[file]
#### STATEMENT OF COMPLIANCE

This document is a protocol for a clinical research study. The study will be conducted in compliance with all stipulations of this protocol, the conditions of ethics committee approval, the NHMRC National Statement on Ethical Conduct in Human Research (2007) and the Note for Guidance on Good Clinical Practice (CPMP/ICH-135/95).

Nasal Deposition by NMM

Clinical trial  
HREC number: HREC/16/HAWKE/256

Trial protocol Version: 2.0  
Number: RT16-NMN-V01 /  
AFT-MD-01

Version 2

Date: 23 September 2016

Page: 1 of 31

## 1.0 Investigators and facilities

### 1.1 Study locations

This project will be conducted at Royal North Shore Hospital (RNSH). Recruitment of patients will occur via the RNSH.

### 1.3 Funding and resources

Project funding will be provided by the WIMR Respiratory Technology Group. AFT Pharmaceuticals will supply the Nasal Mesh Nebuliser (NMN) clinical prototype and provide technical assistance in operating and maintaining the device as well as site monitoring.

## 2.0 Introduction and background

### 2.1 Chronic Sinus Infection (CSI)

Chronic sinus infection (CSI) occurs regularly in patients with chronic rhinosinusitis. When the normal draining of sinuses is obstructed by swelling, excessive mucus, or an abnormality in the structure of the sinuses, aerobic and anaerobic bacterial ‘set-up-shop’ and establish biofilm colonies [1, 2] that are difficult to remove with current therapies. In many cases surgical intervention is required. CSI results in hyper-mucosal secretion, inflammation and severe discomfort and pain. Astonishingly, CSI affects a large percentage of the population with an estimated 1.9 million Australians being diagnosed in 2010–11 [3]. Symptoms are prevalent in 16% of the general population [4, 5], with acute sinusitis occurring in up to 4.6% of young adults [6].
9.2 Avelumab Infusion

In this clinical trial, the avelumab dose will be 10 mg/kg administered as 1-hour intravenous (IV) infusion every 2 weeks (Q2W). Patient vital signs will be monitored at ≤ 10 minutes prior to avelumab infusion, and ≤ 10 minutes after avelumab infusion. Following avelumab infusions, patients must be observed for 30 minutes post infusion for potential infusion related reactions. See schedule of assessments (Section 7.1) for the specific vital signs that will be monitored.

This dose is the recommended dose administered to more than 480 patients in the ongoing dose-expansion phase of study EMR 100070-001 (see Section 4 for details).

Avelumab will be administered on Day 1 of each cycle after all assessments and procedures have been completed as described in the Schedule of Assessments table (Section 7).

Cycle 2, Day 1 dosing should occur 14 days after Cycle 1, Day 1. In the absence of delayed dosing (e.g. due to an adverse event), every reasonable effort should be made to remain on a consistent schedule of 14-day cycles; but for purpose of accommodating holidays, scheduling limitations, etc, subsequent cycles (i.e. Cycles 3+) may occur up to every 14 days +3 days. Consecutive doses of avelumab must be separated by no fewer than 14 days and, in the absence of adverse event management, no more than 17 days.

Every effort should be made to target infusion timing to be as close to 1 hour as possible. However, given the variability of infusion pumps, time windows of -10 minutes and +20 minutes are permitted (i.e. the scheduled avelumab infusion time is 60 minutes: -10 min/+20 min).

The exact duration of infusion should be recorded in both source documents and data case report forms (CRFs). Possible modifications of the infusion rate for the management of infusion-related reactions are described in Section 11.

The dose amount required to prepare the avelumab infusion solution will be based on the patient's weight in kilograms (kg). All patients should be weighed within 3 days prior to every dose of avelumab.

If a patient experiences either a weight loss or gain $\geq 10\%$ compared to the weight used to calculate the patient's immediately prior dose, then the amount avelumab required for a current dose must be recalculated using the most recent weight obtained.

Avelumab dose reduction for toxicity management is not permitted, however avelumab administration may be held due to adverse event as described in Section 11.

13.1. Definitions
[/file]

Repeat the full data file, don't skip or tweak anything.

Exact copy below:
#### STATEMENT OF COMPLIANCE

This document is a protocol for a clinical research study. The study will be conducted in compliance with all stipulations of this protocol, the conditions of ethics committee approval, the NHMRC National Statement on Ethical Conduct in Human Research (2007) and the Note for Guidance on Good Clinical Practice (CPMP/ICH-135/95).

Nasal Deposition by NMM

Clinical trial  
HREC number: HREC/16/HAWKE/256

Trial protocol Version: 2.0  
Number: RT16-NMN-V01 /  
AFT-MD-01

Version 2

Date: 23 September 2016

Page: 1 of 31

## 1.0 Investigators and facilities

### 1.1 Study locations

This project will be conducted at Royal North Shore Hospital (RNSH). Recruitment of patients will occur via the RNSH.

### 1.3 Funding and resources

Project funding will be provided by the WIMR Respiratory Technology Group. AFT Pharmaceuticals will supply the Nasal Mesh Nebuliser (NMN) clinical prototype and provide technical assistance in operating and maintaining the device as well as site monitoring.

## 2.0 Introduction and background

### 2.1 Chronic Sinus Infection (CSI)

Chronic sinus infection (CSI) occurs regularly in patients with chronic rhinosinusitis. When the normal draining of sinuses is obstructed by swelling, excessive mucus, or an abnormality in the structure of the sinuses, aerobic and anaerobic bacterial ‘set-up-shop’ and establish biofilm colonies [1, 2] that are difficult to remove with current therapies. In many cases surgical intervention is required. CSI results in hyper-mucosal secretion, inflammation and severe discomfort and pain. Astonishingly, CSI affects a large percentage of the population with an estimated 1.9 million Australians being diagnosed in 2010–11 [3]. Symptoms are prevalent in 16% of the general population [4, 5], with acute sinusitis occurring in up to 4.6% of young adults [6].
9.2 Avelumab Infusion

In this clinical trial, the avelumab dose will be 10 mg/kg administered as 1-hour intravenous (IV) infusion every 2 weeks (Q2W). Patient vital signs will be monitored at ≤ 10 minutes prior to avelumab infusion, and ≤ 10 minutes after avelumab infusion. Following avelumab infusions, patients must be observed for 30 minutes post infusion for potential infusion related reactions. See schedule of assessments (Section 7.1) for the specific vital signs that will be monitored.

This dose is the recommended dose administered to more than 480 patients in the ongoing dose-expansion phase of study EMR 100070-001 (see Section 4 for details).

Avelumab will be administered on Day 1 of each cycle after all assessments and procedures have been completed as described in the Schedule of Assessments table (Section 7).

Cycle 2, Day 1 dosing should occur 14 days after Cycle 1, Day 1. In the absence of delayed dosing (e.g. due to an adverse event), every reasonable effort should be made to remain on a consistent schedule of 14-day cycles; but for purpose of accommodating holidays, scheduling limitations, etc, subsequent cycles (i.e. Cycles 3+) may occur up to every 14 days +3 days. Consecutive doses of avelumab must be separated by no fewer than 14 days and, in the absence of adverse event management, no more than 17 days.

Every effort should be made to target infusion timing to be as close to 1 hour as possible. However, given the variability of infusion pumps, time windows of -10 minutes and +20 minutes are permitted (i.e. the scheduled avelumab infusion time is 60 minutes: -10 min/+20 min).

The exact duration of infusion should be recorded in both source documents and data case report forms (CRFs). Possible modifications of the infusion rate for the management of infusion-related reactions are described in Section 11.

The dose amount required to prepare the avelumab infusion solution will be based on the patient's weight in kilograms (kg). All patients should be weighed within 3 days prior to every dose of avelumab.

If a patient experiences either a weight loss or gain $\geq 10\%$ compared to the weight used to calculate the patient's immediately prior dose, then the amount avelumab required for a current dose must be recalculated using the most recent weight obtained.

Avelumab dose reduction for toxicity management is not permitted, however avelumab administration may be held due to adverse event as described in Section 11.

13.1. Definitions